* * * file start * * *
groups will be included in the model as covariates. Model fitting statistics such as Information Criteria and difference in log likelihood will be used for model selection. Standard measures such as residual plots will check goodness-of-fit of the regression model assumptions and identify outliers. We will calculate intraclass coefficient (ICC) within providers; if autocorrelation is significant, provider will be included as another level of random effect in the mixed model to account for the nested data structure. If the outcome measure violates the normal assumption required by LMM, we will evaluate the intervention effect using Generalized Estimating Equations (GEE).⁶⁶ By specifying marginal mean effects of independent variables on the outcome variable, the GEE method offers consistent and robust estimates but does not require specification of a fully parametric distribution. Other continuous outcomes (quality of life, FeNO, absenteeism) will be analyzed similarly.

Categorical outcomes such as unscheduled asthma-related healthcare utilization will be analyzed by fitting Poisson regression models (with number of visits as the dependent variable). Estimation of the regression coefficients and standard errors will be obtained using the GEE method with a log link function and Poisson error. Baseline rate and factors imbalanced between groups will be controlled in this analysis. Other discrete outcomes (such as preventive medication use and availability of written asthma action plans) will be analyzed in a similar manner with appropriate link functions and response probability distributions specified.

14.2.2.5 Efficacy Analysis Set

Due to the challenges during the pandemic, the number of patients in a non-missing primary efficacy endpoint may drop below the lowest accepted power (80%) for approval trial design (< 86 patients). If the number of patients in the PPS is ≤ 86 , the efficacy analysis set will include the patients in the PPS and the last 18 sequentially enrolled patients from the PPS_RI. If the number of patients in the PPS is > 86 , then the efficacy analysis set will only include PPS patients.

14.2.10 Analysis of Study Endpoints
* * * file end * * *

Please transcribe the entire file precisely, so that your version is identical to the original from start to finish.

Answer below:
groups will be included in the model as covariates. Model fitting statistics such as Information Criteria and difference in log likelihood will be used for model selection. Standard measures such as residual plots will check goodness-of-fit of the regression model assumptions and identify outliers. We will calculate intraclass coefficient (ICC) within providers; if autocorrelation is significant, provider will be included as another level of random effect in the mixed model to account for the nested data structure. If the outcome measure violates the normal assumption required by LMM, we will evaluate the intervention effect using Generalized Estimating Equations (GEE).⁶⁶ By specifying marginal mean effects of independent variables on the outcome variable, the GEE method offers consistent and robust estimates but does not require specification of a fully parametric distribution. Other continuous outcomes (quality of life, FeNO, absenteeism) will be analyzed similarly.

Categorical outcomes such as unscheduled asthma-related healthcare utilization will be analyzed by fitting Poisson regression models (with number of visits as the dependent variable). Estimation of the regression coefficients and standard errors will be obtained using the GEE method with a log link function and Poisson error. Baseline rate and factors imbalanced between groups will be controlled in this analysis. Other discrete outcomes (such as preventive medication use and availability of written asthma action plans) will be analyzed in a similar manner with appropriate link functions and response probability distributions specified.

14.2.2.5 Efficacy Analysis Set

Due to the challenges during the pandemic, the number of patients in a non-missing primary efficacy endpoint may drop below the lowest accepted power (80%) for approval trial design (< 86 patients). If the number of patients in the PPS is ≤ 86 , the efficacy analysis set will include the patients in the PPS and the last 18 sequentially enrolled patients from the PPS_RI. If the number of patients in the PPS is > 86 , then the efficacy analysis set will only include PPS patients.

14.2.10 Analysis of Study Endpoints